In the Southeast, 2020 cotton production is forecast at nearly 4.5 million bales, 22 percent below 2019. The lower production is based on reduced area—the lowest in 4 years—and a 2020 yield that is below last season but above the 5-year average. Southeast harvested area is estimated at 2.3 million acres this season, while the region’s yield is projected at 921 pounds per harvested acre.

In the Delta, 2020 cotton production is expected to be the lowest in 3 years at 4.3 million bales, as area there is 25 percent below 2019. However, an anticipated record yield of 1,176 pounds per harvested acre is expected to keep the Delta crop above the 5-year average.

In the West, the 2020 upland crop is expected to reach 560,000 bales, compared with 631,000 bales in 2019. Although the upland cotton area decreased this season, a rebound in yield to 1,358 pounds per harvested acre is expected, bringing yield closer to the 5-year average. In addition, the extra-long staple (ELS) crop—grown mainly in the West—is projected at 559,000 bales in 2020, down from 685,500 bales in 2019 and the lowest crop since 2015. ELS area is expected to decrease for the third consecutive season in 2020.

U.S. cotton crop development in September is running behind last season but ahead of the 5-year average. As of September 13, 47 percent of the cotton crop had bolls opening, compared with 51 percent in 2019 and 45 percent for the 2015-19 average. Of note, South Carolina had bolls opening on only 20 percent of its area (compared with 67 percent in 2019), and Georgia had bolls opening on 52 percent of its area (compared with 67 percent last year). In contrast, Arizona had bolls opening on 96 percent of its area (compared with 84 percent in 2019).

Meanwhile, 2020 U.S. cotton crop conditions have continued below last season and the 5-year average. As of September 13, 45 percent of the cotton area was rated “good” or “excellent,” compared with 41 percent last year, while 27 percent was rated “poor” or “very poor,” compared with 17 percent a year ago. Dry conditions, particularly in parts of the Southwest, have kept this season’s overall crop conditions below average.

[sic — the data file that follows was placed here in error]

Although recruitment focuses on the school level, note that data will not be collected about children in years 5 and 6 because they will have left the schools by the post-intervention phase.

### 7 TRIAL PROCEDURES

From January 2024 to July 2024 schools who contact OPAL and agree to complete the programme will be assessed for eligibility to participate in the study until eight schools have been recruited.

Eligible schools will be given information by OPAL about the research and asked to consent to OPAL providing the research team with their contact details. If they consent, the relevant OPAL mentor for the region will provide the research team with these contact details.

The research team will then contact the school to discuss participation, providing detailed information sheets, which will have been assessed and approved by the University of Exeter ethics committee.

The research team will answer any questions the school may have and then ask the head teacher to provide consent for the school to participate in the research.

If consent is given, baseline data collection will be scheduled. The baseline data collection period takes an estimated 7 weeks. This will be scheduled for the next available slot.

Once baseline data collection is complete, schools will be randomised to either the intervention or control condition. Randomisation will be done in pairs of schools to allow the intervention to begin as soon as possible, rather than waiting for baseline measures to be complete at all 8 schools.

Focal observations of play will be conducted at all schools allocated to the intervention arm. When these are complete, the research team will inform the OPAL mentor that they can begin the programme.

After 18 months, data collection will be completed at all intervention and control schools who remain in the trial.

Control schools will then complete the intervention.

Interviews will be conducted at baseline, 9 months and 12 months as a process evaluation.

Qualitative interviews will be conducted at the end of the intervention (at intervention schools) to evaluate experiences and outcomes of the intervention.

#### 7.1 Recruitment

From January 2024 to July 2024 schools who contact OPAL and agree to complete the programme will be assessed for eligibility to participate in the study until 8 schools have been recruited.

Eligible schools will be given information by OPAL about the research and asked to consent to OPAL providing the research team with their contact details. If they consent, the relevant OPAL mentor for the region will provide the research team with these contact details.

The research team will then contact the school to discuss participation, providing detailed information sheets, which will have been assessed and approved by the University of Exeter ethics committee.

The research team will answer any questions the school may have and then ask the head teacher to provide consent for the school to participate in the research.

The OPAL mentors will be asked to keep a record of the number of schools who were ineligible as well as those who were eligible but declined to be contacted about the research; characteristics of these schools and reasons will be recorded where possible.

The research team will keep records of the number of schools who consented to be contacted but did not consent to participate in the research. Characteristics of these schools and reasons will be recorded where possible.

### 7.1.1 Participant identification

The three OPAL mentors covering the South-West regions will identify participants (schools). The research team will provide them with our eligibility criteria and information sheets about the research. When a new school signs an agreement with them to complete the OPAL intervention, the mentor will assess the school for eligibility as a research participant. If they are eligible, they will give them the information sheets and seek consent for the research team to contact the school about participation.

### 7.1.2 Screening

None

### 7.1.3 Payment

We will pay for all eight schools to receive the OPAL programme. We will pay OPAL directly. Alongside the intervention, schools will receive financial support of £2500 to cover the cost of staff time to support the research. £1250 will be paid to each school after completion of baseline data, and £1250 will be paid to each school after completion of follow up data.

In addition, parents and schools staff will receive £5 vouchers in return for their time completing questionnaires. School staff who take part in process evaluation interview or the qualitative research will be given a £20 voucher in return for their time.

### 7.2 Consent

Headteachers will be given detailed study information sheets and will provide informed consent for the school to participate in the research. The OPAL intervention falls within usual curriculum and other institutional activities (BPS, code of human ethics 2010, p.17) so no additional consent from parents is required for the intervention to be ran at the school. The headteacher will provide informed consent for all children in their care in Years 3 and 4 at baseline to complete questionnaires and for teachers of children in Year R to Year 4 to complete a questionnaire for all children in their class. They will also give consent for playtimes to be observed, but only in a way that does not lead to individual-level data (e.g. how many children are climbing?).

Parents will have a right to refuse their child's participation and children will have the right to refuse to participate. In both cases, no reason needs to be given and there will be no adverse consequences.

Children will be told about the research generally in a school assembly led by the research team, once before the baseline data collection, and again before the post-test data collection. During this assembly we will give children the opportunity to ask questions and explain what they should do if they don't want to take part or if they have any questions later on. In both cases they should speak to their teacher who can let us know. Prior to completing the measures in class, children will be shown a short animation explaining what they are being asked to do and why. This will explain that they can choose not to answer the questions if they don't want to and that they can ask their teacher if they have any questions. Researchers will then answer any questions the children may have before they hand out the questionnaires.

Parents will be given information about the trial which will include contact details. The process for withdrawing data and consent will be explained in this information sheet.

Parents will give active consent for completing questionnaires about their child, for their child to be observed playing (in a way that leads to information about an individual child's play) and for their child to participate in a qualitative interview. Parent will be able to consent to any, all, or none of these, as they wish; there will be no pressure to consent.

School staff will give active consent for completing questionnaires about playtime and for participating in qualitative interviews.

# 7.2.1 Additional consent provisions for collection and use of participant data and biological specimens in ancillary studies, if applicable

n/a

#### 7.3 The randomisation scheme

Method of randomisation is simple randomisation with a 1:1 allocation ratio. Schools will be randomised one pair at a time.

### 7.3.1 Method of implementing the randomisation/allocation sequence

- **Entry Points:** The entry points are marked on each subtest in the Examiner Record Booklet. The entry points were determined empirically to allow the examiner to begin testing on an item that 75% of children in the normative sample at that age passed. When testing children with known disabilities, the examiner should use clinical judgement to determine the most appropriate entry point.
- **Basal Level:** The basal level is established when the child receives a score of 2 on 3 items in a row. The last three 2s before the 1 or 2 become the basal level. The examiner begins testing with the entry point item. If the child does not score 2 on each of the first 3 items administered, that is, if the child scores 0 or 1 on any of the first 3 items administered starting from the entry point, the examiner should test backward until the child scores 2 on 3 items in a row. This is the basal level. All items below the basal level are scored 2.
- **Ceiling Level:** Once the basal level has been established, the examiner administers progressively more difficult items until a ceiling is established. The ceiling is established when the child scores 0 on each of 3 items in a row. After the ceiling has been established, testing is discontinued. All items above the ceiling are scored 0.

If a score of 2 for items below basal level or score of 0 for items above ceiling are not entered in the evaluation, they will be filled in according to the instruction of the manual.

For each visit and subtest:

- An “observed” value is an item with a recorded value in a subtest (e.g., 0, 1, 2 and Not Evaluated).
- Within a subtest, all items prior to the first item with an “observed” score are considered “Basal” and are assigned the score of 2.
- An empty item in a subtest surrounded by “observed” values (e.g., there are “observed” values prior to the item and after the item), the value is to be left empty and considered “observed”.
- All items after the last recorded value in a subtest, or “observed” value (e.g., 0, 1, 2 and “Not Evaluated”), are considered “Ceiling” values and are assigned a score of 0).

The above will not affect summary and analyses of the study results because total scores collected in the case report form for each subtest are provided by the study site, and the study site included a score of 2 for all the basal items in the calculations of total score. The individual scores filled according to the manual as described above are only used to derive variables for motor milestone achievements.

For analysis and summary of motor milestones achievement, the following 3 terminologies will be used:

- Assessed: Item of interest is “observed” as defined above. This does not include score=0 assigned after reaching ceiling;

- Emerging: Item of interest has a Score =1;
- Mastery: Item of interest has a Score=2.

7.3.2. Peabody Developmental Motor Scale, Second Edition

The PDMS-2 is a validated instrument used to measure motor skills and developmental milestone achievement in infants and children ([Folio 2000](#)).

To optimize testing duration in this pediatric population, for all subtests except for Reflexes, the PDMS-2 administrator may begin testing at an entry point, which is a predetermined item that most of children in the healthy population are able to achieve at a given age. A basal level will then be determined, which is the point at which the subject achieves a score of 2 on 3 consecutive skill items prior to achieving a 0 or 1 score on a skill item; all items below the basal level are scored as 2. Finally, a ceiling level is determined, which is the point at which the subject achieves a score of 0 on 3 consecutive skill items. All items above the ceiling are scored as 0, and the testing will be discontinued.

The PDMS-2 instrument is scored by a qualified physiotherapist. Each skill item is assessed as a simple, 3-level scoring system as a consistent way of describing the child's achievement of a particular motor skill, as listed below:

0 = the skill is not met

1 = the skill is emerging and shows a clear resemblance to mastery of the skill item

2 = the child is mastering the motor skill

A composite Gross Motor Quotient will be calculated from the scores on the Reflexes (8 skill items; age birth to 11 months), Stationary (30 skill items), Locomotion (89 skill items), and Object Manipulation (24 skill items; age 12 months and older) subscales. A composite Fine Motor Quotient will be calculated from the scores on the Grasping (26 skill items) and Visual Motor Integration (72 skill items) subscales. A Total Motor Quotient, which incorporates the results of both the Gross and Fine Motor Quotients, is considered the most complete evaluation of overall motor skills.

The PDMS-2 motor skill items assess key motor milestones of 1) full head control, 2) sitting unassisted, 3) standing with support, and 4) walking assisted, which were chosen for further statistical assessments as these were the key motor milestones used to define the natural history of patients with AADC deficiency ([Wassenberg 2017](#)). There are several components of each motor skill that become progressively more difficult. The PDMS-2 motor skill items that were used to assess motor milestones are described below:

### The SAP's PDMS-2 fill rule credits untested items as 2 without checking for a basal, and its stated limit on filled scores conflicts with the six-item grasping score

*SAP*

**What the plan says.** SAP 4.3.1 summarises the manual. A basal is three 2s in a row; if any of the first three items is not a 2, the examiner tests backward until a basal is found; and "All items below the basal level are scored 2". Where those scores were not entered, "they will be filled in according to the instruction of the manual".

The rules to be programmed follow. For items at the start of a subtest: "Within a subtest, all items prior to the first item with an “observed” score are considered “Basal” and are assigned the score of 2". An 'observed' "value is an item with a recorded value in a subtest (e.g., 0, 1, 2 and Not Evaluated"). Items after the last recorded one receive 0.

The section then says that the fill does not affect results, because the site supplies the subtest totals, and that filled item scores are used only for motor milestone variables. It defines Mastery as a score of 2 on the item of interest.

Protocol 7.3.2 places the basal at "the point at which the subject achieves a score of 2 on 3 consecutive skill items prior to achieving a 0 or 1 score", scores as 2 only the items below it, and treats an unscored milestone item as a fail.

U.S. Cotton Demand and Stocks Reduced in September

The estimate for U.S. cotton demand for 2020/21 was reduced 3 percent (600,000 bales) in September to 17.1 million bales—the lowest in 5 years—with both mill use and exports lowered this month. U.S. mill use for 2020/21 is forecast at 2.5 million bales, 16 percent above 2019/20, which was significantly affected by COVID-19. U.S. cotton exports, meanwhile, are projected at 14.6 million bales in 2020/21, 900,000 bales below last season and the lowest since 2015/16.

More on Cotton

Competitively priced foreign supplies are expected to limit U.S. cotton shipments in 2020/21. As a share of global trade, U.S. cotton exports are projected at 35 percent this season, compared with 38 percent in 2019/20 and 36 percent in 2018/19.

With the cotton production decline more than offsetting the demand decrease, the September U.S. ending stocks estimate for 2020/21 is lower than a month earlier, forecast at 7.2 million bales. This is slightly below the final 2019/20 estimate of 7.25 million bales, which was the highest in 12 years.